Taft Stettinius & Hollister, a fast-growing regional firm, has expanded its presence in Indianapolis by bolting on a 15-lawyer group, including eight partners, from Cleveland-based Benesch, Friedlander, Coplan & Aronoff.
The additions, which became effective within the past few weeks, are the latest bid by Taft Stettinius to grow into one of the Midwest’s largest firms.
“We’ve grown quite a bit at a time when others seem to be shrinking or going to major markets,” said Robert Hicks, who last year took over as Taft Stettinius’ chairman and managing partner. “[But] we’re trying to still stay a Midwestern big regional firm.”
In 2017, Taft Stettinius saw its head count rise to 365 lawyers on the back of a whopping 51 lateral hires. The firm’s gross revenue soared by 20 percent, to roughly $230 million, Hicks said. As of this week, Hicks said Taft Stettinius now has about 450 lawyers scattered throughout the firm’s 10 offices nationwide.
“We’re trying to build the right platform and toolbox for all of our lawyers to deliver in each of their markets,” Hicks said. “We’ve had quite a bit of success in doing that and we’re only in the second or third inning of a nine-inning game, in my mind.”
Taft Stettinius traces its history back to a law partnership founded in Cincinnati in 1885. But in 1924, Robert Taft and Charles Taft II, sons of former President William Howard Taft, who also once served as chief justice of the U.S. Supreme Court, joined the firm as it changed its name to its current iteration.
Within the past two decades, Taft Stettinius has rapidly expanded outside of Cincinnati through strategic mergers with other regional firms. In 2001, it absorbed Cleveland-based Kelley McCann & Livingston and seven years later merged with Kahn Kleinman, moves that saw Taft Stettinius’ northern Ohio operations reach some 70 lawyers.
In 2008, Taft Stettinius expanded into Indianapolis through another merger with Sommer Barnard, followed by a 2011 combination with Columbus, Ohio-based Chester Willcox & Saxbe. In 2014, Taft Stettinius entered Chicago after acquiring local firm Shefsky & Froelich.
The group defecting from Benesch Friedlander, which includes partners Jeffrey Abrams, Kiamesha-Sylvia Colom, Melvin Daniel, Peter French, Andrew Kleiman, Jeffrey Kosc, Andi Metzel and James Schwarz, brings Taft Stettinius’ head count to 120 lawyers in Indianapolis, making it the fourth-largest firm in the city, according to local news reports.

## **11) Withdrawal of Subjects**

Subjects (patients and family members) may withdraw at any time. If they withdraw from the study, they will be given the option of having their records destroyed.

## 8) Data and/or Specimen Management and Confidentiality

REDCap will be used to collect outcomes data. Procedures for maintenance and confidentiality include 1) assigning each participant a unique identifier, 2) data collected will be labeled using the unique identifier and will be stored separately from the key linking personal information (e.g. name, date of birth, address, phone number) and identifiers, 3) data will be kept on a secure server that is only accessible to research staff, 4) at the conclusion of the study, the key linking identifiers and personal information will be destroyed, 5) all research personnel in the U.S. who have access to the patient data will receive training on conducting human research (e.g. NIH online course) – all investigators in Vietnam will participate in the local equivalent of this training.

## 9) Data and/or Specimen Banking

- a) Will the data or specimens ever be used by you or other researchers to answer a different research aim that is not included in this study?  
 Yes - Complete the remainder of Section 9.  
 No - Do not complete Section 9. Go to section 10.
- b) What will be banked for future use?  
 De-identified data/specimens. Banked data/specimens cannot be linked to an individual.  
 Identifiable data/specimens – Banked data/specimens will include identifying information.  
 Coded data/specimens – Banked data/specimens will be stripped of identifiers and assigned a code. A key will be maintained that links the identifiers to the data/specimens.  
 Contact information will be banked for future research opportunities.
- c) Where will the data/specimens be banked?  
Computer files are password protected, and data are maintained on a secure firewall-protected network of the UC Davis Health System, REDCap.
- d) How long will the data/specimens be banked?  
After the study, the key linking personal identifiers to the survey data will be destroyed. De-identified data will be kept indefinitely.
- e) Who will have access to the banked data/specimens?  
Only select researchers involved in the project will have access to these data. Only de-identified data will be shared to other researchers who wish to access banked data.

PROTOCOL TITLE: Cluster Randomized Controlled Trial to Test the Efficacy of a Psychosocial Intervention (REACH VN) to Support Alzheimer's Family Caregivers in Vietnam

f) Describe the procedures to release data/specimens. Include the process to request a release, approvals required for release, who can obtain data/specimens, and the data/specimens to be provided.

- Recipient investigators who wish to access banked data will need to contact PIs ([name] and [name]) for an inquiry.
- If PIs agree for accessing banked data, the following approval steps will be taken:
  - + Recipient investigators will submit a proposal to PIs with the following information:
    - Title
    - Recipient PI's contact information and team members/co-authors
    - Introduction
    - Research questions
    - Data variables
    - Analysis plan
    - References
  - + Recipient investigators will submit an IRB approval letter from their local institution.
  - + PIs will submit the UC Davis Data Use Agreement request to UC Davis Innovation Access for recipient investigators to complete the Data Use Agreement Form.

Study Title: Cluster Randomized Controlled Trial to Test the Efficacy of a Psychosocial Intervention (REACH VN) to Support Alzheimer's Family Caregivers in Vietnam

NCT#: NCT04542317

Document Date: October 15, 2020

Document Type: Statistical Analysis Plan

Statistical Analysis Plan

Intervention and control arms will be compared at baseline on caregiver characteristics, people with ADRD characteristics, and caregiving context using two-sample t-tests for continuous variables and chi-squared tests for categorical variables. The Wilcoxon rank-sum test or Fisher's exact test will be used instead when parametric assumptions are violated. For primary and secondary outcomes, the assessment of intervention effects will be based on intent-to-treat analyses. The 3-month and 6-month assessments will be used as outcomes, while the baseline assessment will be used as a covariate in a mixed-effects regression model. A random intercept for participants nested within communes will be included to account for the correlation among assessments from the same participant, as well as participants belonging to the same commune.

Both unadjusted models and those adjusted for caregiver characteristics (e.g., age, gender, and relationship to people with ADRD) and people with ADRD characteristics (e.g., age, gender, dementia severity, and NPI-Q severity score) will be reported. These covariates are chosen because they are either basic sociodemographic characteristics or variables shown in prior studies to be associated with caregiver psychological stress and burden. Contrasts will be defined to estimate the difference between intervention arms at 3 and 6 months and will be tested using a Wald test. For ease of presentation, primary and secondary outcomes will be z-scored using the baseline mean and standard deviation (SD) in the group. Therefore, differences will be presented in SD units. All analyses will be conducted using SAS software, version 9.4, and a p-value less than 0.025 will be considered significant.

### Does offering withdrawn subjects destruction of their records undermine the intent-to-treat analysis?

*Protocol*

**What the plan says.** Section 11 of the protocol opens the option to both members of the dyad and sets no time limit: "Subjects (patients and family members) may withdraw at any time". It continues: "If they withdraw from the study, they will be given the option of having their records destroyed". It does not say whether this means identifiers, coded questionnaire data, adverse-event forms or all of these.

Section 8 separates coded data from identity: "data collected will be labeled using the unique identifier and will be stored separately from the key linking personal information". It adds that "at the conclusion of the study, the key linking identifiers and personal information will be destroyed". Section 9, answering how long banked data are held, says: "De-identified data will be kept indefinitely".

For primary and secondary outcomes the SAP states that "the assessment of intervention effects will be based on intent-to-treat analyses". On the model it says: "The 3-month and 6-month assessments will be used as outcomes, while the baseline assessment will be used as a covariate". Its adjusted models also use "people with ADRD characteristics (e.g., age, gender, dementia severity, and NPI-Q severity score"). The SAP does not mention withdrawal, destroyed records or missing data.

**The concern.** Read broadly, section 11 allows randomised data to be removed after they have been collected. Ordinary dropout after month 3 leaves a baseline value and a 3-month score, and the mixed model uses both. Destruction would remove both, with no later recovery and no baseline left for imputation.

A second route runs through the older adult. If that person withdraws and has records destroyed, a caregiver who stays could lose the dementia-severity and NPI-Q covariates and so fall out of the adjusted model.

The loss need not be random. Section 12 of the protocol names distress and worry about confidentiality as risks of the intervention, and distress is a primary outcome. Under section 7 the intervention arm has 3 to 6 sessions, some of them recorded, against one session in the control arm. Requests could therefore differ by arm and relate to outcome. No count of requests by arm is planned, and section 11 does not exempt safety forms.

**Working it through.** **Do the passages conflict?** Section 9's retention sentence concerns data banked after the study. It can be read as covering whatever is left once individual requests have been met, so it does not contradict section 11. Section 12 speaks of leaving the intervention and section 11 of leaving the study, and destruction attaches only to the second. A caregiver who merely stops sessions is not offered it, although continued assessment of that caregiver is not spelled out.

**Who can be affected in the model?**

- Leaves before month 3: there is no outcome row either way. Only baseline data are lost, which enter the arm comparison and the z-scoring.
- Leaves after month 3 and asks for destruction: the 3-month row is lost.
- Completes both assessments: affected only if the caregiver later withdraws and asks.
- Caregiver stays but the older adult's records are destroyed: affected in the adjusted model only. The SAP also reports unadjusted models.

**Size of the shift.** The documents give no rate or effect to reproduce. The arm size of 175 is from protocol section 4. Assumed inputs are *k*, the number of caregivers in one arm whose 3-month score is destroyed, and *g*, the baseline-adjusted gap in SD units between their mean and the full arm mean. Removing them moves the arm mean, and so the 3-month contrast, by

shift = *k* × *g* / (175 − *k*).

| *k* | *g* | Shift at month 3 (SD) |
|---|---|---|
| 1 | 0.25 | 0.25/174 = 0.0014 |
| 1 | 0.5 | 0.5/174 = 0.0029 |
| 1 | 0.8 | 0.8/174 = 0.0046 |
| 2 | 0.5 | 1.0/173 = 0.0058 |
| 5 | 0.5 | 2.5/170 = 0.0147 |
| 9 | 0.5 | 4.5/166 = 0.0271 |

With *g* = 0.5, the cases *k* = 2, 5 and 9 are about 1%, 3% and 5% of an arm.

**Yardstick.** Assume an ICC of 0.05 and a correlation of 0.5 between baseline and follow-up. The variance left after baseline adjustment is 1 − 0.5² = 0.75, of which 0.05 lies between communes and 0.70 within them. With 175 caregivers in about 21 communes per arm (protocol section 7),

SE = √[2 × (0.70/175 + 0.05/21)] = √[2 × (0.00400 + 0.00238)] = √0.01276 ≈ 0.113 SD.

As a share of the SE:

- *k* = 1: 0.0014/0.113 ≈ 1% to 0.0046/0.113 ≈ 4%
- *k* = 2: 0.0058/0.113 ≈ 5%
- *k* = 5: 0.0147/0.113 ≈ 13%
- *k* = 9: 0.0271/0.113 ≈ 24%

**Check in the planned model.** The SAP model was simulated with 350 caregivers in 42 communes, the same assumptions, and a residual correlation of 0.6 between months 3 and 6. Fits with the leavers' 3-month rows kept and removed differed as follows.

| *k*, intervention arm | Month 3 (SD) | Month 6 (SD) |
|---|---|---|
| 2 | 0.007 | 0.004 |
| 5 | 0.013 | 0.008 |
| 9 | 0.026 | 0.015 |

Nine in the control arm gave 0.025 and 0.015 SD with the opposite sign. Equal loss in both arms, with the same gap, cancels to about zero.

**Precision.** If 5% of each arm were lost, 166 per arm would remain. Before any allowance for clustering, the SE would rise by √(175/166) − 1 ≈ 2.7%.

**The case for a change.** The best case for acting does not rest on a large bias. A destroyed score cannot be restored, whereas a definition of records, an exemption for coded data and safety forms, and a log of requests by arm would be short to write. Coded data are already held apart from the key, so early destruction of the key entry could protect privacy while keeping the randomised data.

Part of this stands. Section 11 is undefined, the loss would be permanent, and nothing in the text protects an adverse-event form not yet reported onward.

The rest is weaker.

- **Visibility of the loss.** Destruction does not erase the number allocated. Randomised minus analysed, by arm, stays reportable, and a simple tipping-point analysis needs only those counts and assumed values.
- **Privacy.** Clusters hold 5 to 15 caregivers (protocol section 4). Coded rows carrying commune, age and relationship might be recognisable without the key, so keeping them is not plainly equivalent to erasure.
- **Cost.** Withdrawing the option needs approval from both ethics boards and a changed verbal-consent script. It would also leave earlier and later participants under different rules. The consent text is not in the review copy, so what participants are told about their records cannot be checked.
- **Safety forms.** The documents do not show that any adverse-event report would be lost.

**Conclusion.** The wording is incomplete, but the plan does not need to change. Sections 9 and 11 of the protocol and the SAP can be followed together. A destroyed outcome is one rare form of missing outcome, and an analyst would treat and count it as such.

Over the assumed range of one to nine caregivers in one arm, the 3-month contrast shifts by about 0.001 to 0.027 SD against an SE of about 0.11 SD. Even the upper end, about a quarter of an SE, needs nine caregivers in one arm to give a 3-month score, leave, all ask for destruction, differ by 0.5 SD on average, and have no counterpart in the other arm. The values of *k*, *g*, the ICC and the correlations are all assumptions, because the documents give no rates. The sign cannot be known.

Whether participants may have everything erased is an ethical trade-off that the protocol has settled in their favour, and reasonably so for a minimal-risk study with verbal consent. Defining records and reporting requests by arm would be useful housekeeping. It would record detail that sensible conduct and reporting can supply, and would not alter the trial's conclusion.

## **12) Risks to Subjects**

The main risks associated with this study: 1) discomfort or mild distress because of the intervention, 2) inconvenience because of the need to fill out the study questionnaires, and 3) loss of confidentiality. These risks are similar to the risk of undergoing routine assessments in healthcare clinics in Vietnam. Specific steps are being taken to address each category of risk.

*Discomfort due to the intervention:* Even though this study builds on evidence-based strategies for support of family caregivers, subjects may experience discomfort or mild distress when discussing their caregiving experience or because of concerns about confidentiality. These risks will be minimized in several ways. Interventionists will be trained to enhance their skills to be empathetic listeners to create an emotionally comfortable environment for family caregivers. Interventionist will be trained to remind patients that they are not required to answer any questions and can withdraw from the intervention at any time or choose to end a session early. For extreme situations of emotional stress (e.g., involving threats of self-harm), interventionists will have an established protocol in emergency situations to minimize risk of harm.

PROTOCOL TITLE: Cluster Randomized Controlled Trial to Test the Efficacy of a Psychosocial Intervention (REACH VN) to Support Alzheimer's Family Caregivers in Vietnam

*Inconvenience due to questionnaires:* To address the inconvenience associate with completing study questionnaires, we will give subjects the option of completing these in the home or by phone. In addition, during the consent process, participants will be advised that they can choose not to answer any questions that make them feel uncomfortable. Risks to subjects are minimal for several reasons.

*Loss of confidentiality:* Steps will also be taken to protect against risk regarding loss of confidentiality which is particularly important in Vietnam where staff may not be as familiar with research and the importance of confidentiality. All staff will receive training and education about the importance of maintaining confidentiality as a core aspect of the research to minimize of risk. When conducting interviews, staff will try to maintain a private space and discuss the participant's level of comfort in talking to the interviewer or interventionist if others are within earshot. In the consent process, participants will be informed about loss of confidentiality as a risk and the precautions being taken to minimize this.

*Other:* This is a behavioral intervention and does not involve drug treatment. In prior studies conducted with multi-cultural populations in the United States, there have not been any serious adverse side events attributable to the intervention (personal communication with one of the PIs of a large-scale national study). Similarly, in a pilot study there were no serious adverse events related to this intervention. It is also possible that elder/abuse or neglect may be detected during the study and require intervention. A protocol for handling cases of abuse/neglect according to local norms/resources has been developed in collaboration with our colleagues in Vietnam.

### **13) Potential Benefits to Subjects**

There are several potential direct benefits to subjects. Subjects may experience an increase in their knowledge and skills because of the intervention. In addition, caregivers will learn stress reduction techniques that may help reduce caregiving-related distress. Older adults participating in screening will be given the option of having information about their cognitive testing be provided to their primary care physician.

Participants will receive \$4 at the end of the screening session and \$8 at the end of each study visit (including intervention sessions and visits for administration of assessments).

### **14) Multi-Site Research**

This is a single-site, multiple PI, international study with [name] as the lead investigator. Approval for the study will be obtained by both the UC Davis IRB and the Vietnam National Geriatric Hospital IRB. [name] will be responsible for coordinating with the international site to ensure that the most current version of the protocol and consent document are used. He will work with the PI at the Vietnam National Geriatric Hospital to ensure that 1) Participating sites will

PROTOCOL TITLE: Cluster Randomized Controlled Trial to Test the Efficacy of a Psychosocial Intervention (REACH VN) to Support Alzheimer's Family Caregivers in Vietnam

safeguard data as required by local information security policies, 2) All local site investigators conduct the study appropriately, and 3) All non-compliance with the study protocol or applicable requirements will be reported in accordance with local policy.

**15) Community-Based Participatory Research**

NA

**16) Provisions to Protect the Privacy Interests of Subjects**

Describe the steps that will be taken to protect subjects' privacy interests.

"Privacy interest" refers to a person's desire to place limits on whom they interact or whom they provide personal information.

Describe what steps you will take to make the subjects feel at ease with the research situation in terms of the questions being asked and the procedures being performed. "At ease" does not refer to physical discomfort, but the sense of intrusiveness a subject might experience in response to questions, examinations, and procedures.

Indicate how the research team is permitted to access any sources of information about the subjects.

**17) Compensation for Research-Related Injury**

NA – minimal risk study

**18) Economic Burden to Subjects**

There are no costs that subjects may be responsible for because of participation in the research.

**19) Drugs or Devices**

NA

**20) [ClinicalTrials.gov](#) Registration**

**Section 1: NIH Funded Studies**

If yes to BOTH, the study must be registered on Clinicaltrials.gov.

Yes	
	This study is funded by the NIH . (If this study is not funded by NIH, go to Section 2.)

Hicks said that size is ideal for a firm in Indianapolis, although he noted that Taft Stettinius is still looking to grow its operations in Chicago, Cleveland and Columbus, as well as expand into other markets such as Denver, Kansas City, Minneapolis, Pittsburgh and St. Louis.
“The goal would be to acquire really strong, midsized firms who would become part of a larger platform,” said Hicks, noting that Taft Stettinius has no plans to enter major markets like Atlanta, Los Angeles or New York. “We’re not trying to be in those high-rate markets because it’s very difficult to manage high-rate markets with our Midwestern [presence].”
Hicks said the rate structure at Taft Stettinius is less than 50 percent of that at the top Wall Street firms. Nonetheless, Hicks’ firm still gets its share of high-profile cases.
In addition to its corporate work, Taft Stettinius has also taken the lead on some landmark toxic tort contingency cases. Last year the firm reached a $671 million settlement with E.I. du Pont de Nemours and Co. and The Chemours Co. over the production of a chemical used to make Teflon. The litigation, chronicled in The New York Times Magazine feature story, alleged that the chemical giants had contaminated the drinking supply of thousands in the Ohio River Valley.
“We use it as a tool to develop a great economic model that actually does a lot of environmental good,” said Hicks about his firm’s contingency work, which he added accounts for about 4 percent of its yearly billable hours.
Taft Stettinius is now serving as lead counsel on a series of opioid cases stemming from the opioid and heroin epidemics ravaging cities across Indiana. Those cases have been consolidated in multidistrict litigation against opioid manufacturers now pending in Cleveland.
“It’s really nice when you have a well-financed company like ours that’s actually behind the litigation because it means the defendants actually take it very seriously,” Hicks said. “They have a real significant law firm prosecuting the case [and] it creates a different dynamic than if you’re a small plaintiffs firm.”
The new recruits from Benesch Friedlander are already also contributing to Taft Stettinius’ profits for 2018. An Indiana municipality recent approved the transfer of a $322,704.78 legal services contract with former Benesch Friedlander partner Daniel in Indianapolis to the firm, according to local news reports. Benesch Friedlander has since shuttered its operations in Indiana.